Qatar’s World Cup bid used ‘black ops’

People celebrate in front of a screen that reads "Congratulations Qatar" after FIFA announced that Qatar would host the 2022 World Cup. (Reuters)
Updated 30 July 2018

Qatar’s World Cup bid used ‘black ops’

  • Doha hired former CIA agents report claims
  • PR company hired to spread black propaganda

LONDON: Qatar hired former CIA agents to conduct a so called black operations campaign to attack rival World Cup bids, the Sunday Times reported.

The newspaper said Qatar paid a public relations firm to spread “fake propaganda” about Australia and the US — both rivals to host the 2022 competition, citing emails from a whistleblower.

Qatar’s bid to host the competition has been plagued by allegations of corruption ever since the shock announcement handing the hosting rights to the Gulf state was made in 2010.

Doha aimed to recruit influential individuals to attack bids in their native countries, creating the impression there was “zero support” to host the World Cup among the population, the Sunday Times reported.

One email that was sent to Qatar’s deputy bid leader Ali Al-Thawadi allegedly shows the state was aware of plots to spread “poison” against other bidders in the running before Qatar won the right to host the tournament.

It is alleged the plotters even planned for a US Congress resolution highlighting the harmful effects of the US bid and paid a professor $9,000 to draft a report highlighting the economic burden it would create for the country.

The leaked documents also revealed that a group of American PE teachers had been recruited to ask congressmen to oppose a US World Cup on the grounds the money would be better spent on high school sports. 

In Australia grassroots protests were organized at rugby games in Australia opposing the country's bid, the Sunday Times claimed.

FIFA rules say bidders must “refrain from making any written or oral statements of any kind, whether adverse or otherwise, about the bids or candidatures of any other member association which has expressed an interest in hosting and staging the competitions.”

There is now bound to be speculation that if the allegations are proven and linked directly to the bid team then it could increase the risk of Qatar being sensationally stripped of the event.

British MP and long-time critic of the decision to award the World Cup to Qatar, Damian Collins, has called for an independent investigation into the allegations.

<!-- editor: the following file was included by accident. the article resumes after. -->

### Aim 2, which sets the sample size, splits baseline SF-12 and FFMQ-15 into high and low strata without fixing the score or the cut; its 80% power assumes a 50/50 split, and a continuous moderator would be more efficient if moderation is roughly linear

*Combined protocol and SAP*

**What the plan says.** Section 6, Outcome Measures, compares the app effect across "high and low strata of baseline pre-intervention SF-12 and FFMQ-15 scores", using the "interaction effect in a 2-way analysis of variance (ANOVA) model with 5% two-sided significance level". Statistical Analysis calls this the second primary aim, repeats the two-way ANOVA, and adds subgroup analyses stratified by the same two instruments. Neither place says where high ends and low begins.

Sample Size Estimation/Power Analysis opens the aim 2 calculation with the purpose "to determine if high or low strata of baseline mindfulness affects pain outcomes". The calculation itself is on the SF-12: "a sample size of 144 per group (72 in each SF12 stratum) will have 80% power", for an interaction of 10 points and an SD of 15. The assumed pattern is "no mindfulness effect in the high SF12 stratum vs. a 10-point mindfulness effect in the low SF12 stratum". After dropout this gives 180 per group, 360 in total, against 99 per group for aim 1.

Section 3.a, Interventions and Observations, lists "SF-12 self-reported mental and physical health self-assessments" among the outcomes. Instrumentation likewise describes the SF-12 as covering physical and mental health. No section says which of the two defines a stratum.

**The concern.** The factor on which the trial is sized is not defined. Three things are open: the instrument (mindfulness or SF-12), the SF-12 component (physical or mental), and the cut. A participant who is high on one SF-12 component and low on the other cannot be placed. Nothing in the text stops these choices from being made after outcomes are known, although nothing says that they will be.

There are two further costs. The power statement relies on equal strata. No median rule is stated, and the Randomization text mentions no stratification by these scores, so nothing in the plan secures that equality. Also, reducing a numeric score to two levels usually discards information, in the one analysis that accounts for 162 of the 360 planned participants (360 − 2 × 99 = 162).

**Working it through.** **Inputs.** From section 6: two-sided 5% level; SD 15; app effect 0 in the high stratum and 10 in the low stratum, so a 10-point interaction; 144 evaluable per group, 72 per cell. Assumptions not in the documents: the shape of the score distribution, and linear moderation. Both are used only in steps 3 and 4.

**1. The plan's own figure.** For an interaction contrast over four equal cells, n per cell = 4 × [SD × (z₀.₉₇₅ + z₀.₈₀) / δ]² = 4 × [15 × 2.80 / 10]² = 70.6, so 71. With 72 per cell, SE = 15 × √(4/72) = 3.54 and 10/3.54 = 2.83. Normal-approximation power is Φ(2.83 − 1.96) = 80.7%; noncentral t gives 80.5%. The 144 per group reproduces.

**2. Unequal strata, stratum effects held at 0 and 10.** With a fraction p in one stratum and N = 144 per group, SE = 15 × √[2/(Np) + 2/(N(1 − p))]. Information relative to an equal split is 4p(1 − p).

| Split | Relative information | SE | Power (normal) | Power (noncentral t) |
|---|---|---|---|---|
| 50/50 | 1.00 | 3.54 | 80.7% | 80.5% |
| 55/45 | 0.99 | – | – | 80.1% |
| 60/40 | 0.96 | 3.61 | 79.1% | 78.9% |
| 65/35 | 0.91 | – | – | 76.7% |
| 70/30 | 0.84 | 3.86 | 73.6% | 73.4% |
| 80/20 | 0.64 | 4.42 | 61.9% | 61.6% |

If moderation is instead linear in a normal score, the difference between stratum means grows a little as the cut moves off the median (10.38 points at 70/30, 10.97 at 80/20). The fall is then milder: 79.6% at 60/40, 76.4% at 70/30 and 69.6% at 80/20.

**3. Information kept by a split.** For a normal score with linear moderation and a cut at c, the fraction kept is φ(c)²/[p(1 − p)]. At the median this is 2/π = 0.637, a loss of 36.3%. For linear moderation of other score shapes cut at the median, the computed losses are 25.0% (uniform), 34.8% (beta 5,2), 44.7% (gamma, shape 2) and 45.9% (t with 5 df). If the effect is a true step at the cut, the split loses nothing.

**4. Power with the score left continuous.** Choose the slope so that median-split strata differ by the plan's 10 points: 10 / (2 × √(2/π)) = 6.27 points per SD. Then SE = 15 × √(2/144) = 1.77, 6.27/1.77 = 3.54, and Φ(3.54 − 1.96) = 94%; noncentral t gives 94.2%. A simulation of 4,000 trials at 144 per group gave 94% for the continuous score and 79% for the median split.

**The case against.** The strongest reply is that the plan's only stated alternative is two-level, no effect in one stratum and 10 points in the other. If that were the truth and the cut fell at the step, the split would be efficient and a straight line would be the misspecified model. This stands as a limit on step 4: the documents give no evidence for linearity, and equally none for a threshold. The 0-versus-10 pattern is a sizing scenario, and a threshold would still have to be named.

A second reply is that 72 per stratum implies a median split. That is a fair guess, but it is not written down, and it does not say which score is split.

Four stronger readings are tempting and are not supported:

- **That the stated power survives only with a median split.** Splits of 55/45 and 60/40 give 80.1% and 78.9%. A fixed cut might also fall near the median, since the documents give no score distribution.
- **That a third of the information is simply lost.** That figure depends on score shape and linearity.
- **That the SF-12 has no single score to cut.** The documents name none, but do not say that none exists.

"If the Qataris have broken the rules, they should face some sanctions,” he told BBC Radio Five Live. 

Qatar’s Supreme Committee for Delivery and Legacy has rejected all the paper’s claims. In a statement, Qatar’s Supreme Committee for Delivery and Legacy said it “rejected each and every allegation put forward by the Sunday Times.

“We have been thoroughly investigated and have been forthcoming with all information related to our bid, including the official investigation led by US attorney Michael Garcia.

“We have strictly adhered to all FIFA’s rules and regulations for the 2018/2022 World Cup bidding process.”


FIFA bans African football president for 5 years

Updated 23 November 2020

FIFA bans African football president for 5 years

  • Ahmad Ahmad’s first four-year term was clouded with allegations of financial wrongdoing and misconduct

ZURICH: African football confederation president Ahmad Ahmad was banned for five years by FIFA on Monday for financial misconduct.
The ban was announced during the Madagascan official’s campaign to be re-elected for four more years as the head of African football. His position also makes him a FIFA vice president.
The FIFA ethics committee found “Ahmad had breached his duty of loyalty, offered gifts and other benefits, mismanaged funds and abused his position as the CAF President.”
Ahmad’s first four-year term was clouded with allegations of financial wrongdoing and misconduct at the Confederation of African Football headquarters in Cairo.
The CAF election is scheduled for March 12 in Rabat, Morocco.